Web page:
The way to address this begins with evaluating your sleep using the “two Qs,” said pulmonary and sleep specialist Dr. Raj Dasgupta, a clinical associate professor of medicine at the University of Southern California’s Keck School of Medicine. “If you’re getting the good quantity sleep, the next question is, ‘Am I getting good quality sleep?'”
“There are a lot of conditions that cause fatigue, but they don’t necessarily make people feel like they’re ready to fall asleep,” said Jennifer Martin, a professor of medicine at the David Geffen School of Medicine at the University of California, Los Angeles, and president of the American Academy of Sleep Medicine.
These can include chronic pain conditions, metabolic or thyroid conditions, anemia, and chronic obstructive pulmonary disease.
If you’re feeling inexplicable fatigue, “an important first step might just be a routine physical with your family doctor,” Martin said.
2. Sedentary lifestyle
If you’re sedentary, your body can get used to only having to expend low levels of energy — so you might feel more tired than you should when trying to do basic daily activities, Martin said.
3. Anxiety or depression
And sometimes the medications used to treat depression or anxiety can have side effects such as insomnia or blocking deeper stages of sleep, Dasgupta said.
4. Inconsistent sleep
Sometimes our schedules differ on weekdays versus weekends, Barnes said. Schedules can also fluctuate for people with shift-based jobs.
“A very common practice would be to say, ‘OK, well, it’s Friday night. I don’t have to work tomorrow morning, so I can stay up a bit later,'” Barnes said. Maybe you stay up even later Saturday night since you don’t have to work Sunday either, then go to bed earlier on Sunday ahead of the work week.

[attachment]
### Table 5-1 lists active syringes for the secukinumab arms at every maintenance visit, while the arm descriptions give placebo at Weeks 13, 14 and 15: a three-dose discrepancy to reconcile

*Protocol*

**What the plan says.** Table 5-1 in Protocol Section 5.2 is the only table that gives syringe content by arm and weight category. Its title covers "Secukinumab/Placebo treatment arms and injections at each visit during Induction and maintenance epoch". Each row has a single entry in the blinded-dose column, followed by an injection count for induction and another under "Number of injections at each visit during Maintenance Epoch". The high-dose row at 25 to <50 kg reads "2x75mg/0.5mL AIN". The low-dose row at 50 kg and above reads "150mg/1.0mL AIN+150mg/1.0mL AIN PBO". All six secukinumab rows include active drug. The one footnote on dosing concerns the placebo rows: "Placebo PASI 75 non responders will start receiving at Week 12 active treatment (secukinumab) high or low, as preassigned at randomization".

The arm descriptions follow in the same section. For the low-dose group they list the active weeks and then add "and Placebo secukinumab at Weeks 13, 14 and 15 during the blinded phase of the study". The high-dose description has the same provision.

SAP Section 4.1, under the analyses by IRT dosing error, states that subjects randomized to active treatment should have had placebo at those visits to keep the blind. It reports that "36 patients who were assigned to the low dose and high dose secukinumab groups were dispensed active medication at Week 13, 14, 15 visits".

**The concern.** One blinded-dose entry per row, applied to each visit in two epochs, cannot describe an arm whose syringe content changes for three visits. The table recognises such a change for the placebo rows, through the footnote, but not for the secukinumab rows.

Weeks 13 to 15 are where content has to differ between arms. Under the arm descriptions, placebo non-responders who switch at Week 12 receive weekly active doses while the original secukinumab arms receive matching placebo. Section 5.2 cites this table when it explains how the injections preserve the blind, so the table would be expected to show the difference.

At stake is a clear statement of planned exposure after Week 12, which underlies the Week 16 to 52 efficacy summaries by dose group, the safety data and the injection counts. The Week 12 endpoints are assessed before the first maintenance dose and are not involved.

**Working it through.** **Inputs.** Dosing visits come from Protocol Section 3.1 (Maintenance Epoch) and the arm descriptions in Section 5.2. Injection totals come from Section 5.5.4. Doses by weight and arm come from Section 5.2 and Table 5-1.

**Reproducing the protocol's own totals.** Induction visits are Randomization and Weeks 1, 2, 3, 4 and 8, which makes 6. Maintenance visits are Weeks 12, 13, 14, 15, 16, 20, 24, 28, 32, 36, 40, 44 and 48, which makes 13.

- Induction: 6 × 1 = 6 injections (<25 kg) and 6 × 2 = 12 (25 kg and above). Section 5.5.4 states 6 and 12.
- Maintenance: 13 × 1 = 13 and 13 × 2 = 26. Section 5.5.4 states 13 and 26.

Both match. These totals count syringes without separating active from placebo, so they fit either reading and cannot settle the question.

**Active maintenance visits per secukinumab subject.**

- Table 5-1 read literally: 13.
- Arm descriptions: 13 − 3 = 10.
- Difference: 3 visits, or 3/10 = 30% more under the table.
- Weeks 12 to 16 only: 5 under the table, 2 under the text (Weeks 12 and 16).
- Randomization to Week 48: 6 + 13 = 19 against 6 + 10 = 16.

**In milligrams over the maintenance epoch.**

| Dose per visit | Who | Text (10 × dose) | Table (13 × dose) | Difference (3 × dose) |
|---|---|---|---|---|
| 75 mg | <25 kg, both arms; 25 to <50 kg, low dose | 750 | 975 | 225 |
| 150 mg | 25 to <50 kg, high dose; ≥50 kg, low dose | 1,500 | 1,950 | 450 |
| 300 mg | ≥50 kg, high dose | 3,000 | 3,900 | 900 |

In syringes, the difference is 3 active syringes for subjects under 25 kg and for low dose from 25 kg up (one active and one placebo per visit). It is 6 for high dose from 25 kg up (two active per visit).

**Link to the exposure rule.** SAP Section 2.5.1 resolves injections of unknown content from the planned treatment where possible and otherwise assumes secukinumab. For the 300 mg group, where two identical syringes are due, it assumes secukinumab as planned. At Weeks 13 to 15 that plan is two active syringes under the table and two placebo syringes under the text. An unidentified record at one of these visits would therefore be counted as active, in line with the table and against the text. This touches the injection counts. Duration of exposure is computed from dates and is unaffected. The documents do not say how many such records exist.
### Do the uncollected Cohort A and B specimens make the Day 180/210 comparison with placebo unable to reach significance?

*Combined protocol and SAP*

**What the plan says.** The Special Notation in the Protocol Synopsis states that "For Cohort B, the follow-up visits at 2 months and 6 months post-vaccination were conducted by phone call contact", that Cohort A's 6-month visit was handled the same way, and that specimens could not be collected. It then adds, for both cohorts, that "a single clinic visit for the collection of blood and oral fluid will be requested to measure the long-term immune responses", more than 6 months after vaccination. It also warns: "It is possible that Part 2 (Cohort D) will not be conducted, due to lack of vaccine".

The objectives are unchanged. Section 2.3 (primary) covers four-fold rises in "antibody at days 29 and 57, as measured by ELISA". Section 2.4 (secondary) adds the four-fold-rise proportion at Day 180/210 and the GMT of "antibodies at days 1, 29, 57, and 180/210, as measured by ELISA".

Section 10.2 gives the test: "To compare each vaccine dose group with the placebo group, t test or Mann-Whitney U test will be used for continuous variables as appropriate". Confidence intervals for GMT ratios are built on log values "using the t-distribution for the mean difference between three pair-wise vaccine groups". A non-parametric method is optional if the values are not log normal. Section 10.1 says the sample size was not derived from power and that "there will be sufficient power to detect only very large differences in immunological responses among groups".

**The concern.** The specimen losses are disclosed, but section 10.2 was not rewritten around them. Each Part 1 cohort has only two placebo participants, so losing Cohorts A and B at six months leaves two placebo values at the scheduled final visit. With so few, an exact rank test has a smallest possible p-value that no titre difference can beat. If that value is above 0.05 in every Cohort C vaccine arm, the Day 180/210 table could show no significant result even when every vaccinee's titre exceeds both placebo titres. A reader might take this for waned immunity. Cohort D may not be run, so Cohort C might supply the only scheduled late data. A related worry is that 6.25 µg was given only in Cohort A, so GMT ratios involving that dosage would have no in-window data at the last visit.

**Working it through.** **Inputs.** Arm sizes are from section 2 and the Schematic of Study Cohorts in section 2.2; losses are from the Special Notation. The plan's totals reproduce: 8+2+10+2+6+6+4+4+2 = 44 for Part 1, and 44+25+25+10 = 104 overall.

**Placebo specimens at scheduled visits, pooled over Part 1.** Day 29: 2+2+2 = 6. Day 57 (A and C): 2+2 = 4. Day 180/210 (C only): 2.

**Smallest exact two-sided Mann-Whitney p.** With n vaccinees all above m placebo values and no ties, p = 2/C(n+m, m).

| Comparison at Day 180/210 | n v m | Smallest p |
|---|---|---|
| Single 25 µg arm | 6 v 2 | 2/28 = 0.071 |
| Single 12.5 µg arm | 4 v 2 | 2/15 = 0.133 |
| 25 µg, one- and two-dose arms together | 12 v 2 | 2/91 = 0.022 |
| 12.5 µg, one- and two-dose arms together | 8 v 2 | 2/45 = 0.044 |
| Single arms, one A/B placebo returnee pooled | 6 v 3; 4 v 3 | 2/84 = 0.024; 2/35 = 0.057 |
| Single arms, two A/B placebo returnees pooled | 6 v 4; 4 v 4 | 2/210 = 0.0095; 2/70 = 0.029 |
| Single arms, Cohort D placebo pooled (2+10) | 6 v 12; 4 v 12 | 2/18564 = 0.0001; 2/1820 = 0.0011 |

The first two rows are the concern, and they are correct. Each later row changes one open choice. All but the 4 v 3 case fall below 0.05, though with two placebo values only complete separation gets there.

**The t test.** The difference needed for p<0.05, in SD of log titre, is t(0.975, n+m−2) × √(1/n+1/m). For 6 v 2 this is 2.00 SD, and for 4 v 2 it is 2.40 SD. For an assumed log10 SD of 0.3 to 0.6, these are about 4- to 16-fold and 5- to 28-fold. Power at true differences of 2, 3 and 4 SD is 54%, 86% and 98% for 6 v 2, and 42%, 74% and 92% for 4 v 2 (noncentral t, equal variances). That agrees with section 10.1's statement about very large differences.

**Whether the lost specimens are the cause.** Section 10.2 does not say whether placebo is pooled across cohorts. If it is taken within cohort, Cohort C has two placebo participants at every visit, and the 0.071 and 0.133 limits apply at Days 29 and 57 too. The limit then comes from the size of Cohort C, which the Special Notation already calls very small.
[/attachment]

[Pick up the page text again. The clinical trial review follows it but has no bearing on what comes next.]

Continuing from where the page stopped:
But by this point, you’ve already adjusted your sleep schedule back by a couple of hours in a short period of time. “This is very much analogous to jet lag,” Barnes said. “That rapid reset doesn’t work very well.”
6. Poor sleep environment or routine
7. Sleep partner problems
“The person (or pet) with whom you share a bed has a big impact on your sleep,” Martin said.
8. Sleep disorders
On that note, sleep disorders are another factor that can dramatically diminish sleep quality, Barnes said.
Someone with sleep apnea might wake up 50 times, 100 times or even more throughout the night, he added.
“Once you’re awake, you’re no longer in the deep sleep and you don’t get to usually drop immediately into the deepest sleep,” Barnes said. “Bringing people out of that deep sleep by waking them up is going to generally result in less time spent in the deepest stage of sleep.”
The ideal way to track sleep quality and quantity — especially if you think you could be diagnosed with a sleep disorder — is undergoing polysomnography at a sleep clinic, Barnes said.
Apps and electronic wearables — such as watches or rings — that measure sleep aren’t as accurate as clinic tests, but still provide sufficient information for healthy adults, Barnes said. “I’d want to know that it was developed and then validated against another, more accurate device.”
CNN’s Lisa Drayer and Sandee LaMotte contributed to this story.